Our paper examining constraints on the evolution of host use in the Melissa blue butterfly (Lycaeides melissa) was published in today’s issue of Molecular Ecology. We were interested in the potential for limited genetic variation or genetic trade-offs in performance on different host plants to slow or prevent adaptation to a novel host, in this case alfalfa. To address this question we conducted a massive larval rearing experiment (see the image below) and generated and analyzed partial genome sequences (GBS data) from the larvae (we also sequenced and assembled a draft whole genome for L. melissa to provide genomic context for our results). We found that L. melissa harbor genetic variation for performance on alfalfa and that genetic variants that affect performance on alfalfa do not affect performance on a native host plant. In other words, we found no evidence that genetic trade-offs limit diet breadth (cause host plant specialization) in these butterflies. I think this study shows how genomic data can be used to better test a classic hypothesis in evolutionary genetics.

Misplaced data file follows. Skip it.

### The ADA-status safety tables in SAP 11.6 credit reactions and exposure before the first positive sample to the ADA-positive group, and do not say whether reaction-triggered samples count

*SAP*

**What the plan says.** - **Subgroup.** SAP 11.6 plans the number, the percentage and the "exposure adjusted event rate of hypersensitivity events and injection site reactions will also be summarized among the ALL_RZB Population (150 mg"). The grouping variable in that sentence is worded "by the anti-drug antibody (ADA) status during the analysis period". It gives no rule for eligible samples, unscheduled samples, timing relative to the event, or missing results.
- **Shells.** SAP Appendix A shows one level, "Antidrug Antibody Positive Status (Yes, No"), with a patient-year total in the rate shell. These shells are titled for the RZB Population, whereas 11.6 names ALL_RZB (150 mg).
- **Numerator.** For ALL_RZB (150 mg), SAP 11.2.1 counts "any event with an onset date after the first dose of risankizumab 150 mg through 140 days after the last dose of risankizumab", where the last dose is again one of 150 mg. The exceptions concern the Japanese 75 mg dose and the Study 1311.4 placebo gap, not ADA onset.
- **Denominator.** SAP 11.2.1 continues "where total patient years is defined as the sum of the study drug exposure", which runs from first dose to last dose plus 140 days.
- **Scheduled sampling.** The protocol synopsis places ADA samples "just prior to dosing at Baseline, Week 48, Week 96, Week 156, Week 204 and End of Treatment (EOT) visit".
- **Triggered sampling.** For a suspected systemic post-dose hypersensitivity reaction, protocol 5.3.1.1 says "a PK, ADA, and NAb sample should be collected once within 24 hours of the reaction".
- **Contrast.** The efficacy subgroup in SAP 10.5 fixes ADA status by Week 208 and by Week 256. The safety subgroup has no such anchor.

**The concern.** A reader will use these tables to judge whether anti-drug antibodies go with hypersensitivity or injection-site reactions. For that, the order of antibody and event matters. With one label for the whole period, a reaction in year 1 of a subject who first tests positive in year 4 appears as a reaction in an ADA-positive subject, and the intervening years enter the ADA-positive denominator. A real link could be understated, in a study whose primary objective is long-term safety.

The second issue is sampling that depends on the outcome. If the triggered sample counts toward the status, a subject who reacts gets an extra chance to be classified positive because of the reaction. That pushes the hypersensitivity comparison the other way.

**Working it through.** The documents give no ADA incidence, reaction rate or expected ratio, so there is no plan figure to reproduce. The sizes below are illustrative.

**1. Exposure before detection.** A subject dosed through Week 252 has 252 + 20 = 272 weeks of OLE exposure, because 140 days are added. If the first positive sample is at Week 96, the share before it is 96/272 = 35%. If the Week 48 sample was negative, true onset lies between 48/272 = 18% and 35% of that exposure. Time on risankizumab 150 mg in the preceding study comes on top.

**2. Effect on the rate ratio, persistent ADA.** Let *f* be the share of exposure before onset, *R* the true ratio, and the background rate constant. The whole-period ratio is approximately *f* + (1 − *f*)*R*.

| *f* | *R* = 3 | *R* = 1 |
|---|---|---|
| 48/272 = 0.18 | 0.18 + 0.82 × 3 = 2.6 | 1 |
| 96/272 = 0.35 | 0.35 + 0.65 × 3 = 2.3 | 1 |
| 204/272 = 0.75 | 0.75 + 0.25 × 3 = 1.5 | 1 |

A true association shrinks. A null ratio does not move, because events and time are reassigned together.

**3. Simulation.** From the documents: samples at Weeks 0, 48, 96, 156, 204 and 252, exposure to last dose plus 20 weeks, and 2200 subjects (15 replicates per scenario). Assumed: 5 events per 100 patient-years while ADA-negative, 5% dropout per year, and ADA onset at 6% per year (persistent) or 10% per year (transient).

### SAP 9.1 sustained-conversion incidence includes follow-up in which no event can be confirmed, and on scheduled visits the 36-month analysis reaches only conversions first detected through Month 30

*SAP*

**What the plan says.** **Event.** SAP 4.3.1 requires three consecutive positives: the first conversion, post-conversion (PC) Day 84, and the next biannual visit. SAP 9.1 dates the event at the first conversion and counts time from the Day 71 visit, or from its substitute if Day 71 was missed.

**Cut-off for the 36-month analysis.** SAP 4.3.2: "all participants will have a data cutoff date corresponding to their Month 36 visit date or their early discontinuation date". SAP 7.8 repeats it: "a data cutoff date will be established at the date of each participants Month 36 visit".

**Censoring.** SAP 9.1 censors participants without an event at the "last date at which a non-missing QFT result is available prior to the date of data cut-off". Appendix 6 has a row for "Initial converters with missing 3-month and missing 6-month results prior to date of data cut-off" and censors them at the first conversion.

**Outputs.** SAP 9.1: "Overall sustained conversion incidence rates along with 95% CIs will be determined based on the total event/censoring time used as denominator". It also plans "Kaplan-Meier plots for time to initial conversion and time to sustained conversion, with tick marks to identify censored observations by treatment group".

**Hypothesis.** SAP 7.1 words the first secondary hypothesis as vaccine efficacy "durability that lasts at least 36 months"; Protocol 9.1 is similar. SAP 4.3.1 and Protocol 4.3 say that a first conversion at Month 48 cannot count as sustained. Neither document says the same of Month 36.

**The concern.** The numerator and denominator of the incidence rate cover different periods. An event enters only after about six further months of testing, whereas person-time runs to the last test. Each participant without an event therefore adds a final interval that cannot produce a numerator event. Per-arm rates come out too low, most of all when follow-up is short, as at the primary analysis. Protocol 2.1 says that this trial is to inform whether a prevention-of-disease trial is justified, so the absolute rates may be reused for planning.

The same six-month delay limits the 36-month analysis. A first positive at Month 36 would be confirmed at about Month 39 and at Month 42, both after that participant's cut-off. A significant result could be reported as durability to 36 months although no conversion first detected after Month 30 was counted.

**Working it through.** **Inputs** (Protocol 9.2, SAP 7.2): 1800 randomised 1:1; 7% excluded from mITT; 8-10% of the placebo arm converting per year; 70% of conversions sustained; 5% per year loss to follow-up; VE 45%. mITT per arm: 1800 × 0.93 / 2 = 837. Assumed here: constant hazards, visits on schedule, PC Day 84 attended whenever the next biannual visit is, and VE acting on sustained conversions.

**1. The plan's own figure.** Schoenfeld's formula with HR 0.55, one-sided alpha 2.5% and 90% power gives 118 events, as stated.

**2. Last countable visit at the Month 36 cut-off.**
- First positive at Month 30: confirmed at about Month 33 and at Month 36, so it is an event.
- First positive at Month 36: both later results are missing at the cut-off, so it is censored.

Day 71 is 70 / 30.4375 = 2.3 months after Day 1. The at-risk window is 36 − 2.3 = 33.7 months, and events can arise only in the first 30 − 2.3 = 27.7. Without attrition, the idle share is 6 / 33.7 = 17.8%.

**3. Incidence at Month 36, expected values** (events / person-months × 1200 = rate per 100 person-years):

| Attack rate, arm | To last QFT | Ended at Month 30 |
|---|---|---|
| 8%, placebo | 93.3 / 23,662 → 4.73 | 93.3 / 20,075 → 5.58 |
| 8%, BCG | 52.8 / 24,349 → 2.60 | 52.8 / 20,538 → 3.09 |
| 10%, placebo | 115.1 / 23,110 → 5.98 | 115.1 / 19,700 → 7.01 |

No evidence of genetic trade-offs in host plant use
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